Clinical ethics department

Children’s Minnesota focuses on kids first by offering clinical ethics services to our families and staff. The clinical ethics department offers 24/7 clinical ethics consultations to assist in clarifying ethical dilemmas, such as:

  • Complex and end-of-life decisions about foregoing treatment and allowing natural death
  • Use of invasive technology when the child will be permanently dependent
  • Disagreements within a family about the right actions
  • Rights and responsibilities of parents
  • Disagreements between the physician, others on the health care team and family about the right actions
  • Balance of harms and benefits for high-risk procedures
  • Adolescent autonomy in decision making
  • Balancing confidentiality and the best interest of the child

Information for health professionals

Understanding the role clinical ethics plays in patient care can sometimes be unclear. We have developed these sets of triggers to assist you in understanding when the appropriate times are to consult clinical ethics for assistance. Of course, these triggers are not an exhausted list, feel free to contact us with any questions you may have even if they are not presented on this list.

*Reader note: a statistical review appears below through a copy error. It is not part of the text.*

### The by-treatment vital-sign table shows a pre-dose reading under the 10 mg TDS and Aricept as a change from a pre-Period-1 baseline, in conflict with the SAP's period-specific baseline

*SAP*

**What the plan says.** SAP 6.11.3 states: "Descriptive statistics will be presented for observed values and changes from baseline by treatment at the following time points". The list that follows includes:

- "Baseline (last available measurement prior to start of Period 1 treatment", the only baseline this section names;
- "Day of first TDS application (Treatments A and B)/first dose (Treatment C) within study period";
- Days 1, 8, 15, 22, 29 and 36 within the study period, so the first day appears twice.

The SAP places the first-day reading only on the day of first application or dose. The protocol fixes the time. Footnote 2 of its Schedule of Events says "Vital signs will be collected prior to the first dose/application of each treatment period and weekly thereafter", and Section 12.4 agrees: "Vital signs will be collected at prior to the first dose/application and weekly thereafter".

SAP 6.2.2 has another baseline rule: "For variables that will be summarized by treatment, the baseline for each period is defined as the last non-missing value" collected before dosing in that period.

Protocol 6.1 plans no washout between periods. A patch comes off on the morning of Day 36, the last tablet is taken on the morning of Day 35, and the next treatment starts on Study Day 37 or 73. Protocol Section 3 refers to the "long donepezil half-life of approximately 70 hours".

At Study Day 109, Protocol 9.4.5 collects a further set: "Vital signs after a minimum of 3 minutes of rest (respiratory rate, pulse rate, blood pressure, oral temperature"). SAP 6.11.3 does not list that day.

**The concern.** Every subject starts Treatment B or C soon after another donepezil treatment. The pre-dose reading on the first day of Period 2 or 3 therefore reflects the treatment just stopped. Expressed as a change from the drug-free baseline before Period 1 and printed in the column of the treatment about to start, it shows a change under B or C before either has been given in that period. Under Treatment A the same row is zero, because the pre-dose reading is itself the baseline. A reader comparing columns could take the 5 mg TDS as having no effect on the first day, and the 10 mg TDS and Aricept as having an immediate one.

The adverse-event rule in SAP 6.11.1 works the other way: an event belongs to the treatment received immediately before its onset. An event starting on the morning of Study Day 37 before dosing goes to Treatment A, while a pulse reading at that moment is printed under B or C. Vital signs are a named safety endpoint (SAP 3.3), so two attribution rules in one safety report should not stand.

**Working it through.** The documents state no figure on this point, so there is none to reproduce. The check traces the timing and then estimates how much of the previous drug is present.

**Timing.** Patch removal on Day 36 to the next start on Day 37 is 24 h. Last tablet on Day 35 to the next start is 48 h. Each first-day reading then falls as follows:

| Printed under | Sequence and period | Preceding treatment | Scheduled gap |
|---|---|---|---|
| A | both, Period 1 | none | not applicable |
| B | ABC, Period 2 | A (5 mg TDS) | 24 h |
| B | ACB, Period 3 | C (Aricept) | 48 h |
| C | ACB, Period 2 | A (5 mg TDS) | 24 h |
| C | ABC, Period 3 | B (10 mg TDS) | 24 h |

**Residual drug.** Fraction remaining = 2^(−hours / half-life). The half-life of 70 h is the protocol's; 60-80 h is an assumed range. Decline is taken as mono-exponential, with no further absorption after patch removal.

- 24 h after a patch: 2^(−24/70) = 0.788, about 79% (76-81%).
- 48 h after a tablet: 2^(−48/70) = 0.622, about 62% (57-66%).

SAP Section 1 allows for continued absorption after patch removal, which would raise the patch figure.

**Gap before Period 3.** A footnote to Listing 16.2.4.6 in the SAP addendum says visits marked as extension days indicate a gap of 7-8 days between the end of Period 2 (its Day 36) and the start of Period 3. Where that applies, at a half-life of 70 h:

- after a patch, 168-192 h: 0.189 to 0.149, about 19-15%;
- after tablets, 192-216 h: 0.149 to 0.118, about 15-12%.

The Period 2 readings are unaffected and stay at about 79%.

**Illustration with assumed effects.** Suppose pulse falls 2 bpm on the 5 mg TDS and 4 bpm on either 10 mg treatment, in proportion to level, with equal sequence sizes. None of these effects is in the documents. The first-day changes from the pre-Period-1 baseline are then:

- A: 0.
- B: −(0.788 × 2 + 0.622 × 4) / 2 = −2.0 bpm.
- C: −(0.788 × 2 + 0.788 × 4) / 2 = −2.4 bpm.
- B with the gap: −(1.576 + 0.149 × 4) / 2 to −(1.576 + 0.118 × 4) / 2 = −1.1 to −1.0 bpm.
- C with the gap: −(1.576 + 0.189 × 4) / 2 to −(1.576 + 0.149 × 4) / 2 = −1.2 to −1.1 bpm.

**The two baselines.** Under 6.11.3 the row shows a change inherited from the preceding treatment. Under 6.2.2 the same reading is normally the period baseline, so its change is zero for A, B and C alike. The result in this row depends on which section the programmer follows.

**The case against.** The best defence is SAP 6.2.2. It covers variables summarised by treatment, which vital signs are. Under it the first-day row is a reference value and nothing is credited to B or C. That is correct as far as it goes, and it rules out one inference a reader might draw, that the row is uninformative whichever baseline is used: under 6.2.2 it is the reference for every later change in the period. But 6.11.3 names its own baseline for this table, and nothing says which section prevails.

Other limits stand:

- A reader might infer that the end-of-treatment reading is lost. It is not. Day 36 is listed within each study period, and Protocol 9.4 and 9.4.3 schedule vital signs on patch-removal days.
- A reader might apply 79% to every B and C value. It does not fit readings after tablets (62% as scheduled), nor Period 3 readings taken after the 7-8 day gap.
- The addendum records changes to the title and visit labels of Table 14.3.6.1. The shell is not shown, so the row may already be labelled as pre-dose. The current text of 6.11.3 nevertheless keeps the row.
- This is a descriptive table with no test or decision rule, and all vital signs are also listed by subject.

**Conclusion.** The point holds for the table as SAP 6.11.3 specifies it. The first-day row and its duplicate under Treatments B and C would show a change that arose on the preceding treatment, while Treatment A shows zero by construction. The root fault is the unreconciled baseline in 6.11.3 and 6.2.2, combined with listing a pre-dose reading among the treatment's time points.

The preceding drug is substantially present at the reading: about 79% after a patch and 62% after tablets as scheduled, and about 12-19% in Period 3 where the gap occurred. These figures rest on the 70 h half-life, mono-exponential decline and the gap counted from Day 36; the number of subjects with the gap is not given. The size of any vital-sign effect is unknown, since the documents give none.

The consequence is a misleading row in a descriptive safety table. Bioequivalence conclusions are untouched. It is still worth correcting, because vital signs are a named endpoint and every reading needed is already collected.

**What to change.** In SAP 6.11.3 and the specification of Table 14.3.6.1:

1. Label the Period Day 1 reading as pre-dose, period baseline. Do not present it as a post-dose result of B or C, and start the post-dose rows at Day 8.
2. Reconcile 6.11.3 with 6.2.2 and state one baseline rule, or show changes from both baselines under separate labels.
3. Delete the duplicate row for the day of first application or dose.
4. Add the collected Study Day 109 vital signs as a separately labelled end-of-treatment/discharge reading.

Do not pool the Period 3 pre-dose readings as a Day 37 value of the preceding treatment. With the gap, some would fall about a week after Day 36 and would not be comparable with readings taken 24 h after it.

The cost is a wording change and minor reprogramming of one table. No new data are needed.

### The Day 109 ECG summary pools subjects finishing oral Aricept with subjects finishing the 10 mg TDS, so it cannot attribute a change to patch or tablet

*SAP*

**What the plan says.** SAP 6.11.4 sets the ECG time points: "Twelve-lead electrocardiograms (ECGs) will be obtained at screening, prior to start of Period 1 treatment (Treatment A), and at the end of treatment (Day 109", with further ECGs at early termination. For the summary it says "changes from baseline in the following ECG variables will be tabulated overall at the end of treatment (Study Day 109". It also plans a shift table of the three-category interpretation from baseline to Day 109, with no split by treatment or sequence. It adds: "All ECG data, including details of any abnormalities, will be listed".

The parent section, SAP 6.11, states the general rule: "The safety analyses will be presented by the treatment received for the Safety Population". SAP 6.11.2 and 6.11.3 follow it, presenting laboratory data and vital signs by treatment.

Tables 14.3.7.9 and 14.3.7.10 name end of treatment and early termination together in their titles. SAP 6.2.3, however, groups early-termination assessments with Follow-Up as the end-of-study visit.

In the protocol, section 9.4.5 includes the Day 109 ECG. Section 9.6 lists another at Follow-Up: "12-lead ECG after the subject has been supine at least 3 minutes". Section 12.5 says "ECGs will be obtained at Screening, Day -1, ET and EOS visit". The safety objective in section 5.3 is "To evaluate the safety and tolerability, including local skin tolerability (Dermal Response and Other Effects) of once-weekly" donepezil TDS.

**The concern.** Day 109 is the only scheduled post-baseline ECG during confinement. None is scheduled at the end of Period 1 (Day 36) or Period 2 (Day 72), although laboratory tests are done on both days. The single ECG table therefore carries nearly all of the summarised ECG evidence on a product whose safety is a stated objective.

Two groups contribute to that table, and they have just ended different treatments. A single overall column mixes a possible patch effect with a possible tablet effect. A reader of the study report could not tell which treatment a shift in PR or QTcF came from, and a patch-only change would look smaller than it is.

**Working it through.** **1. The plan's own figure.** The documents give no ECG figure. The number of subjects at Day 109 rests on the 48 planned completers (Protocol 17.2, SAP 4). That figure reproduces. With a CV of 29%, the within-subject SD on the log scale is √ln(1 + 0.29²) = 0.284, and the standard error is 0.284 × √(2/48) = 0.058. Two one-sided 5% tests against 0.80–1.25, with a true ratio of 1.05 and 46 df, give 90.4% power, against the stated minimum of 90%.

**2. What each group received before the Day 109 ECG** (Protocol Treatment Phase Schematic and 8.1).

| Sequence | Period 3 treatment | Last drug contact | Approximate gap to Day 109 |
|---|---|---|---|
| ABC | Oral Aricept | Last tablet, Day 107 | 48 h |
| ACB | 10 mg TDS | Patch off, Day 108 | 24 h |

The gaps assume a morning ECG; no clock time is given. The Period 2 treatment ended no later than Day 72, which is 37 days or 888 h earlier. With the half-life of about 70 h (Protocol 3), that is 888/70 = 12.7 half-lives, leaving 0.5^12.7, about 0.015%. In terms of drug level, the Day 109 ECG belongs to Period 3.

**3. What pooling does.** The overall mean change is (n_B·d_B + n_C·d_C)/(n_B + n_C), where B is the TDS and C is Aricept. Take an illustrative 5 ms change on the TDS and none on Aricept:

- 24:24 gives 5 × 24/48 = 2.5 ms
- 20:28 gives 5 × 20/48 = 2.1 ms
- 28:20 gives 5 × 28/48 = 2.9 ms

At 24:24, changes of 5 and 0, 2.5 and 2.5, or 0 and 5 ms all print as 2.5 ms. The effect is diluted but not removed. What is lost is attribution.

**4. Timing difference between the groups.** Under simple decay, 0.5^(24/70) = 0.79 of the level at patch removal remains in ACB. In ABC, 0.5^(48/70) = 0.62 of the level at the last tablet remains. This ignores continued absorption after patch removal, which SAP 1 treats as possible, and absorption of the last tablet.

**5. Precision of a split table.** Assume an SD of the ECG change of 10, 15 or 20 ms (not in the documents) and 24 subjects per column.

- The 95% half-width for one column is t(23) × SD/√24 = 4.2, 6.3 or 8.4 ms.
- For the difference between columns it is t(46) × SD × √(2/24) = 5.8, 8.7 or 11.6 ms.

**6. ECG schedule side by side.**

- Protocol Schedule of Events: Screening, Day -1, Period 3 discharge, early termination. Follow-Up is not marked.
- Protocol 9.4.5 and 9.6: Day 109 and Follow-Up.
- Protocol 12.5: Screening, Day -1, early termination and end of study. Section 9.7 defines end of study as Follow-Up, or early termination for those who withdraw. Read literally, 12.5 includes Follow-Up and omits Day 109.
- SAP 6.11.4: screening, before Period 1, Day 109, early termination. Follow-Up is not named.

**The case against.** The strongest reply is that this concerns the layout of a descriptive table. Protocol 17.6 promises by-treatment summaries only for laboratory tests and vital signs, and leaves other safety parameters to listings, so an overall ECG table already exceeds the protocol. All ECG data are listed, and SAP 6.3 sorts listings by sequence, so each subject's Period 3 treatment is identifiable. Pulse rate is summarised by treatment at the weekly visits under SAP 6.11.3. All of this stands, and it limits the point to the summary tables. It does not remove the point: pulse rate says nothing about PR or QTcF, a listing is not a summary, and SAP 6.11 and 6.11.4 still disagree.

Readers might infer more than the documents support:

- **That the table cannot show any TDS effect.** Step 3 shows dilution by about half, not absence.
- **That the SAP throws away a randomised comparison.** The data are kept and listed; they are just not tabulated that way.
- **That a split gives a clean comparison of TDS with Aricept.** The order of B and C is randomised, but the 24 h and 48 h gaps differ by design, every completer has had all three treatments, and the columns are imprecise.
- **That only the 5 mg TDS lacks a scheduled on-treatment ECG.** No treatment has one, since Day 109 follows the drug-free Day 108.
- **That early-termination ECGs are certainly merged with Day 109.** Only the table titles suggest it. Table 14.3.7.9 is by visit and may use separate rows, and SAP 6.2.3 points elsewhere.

Plan of care

  • There is no plan of care
  • The patient has not been told/is not aware of the plan of care
  • There is a plan, but it is not documented in the chart
  • The patient in question has multiple co-morbidities
  • There is prolonged decision-making
  • There are concerns about the appropriateness of the plan of care

End of life

  • Advance directives
  • Assigned power of attorney for health care for 18+ year olds
  • Allow Natural Death/Limited Therapy (AND/LT)
  • Withdrawing or withholding treatments
  • The continuation of life-sustaining treatments as opposed to comfort measures only


  • Poor communication across providers
  • Poor communication or persistent disagreement between family, providers and the patient
  • Disruptive family
  • Matters related to confidentiality or health information disclosure


  • Questions of uncertainty related to the patient’s cognitive capacity for 18+ year olds
  • Patient is persistently, unreasonably in non-compliance with treatment plan
  • Patient is persistently, unreasonably refuses medical intervention
  • Patient is severely agitated or is displaying threatening behavior

Members of the ethics committee include broad community and hospital representation.


Need an ethics consultation or have questions?

Email [email protected].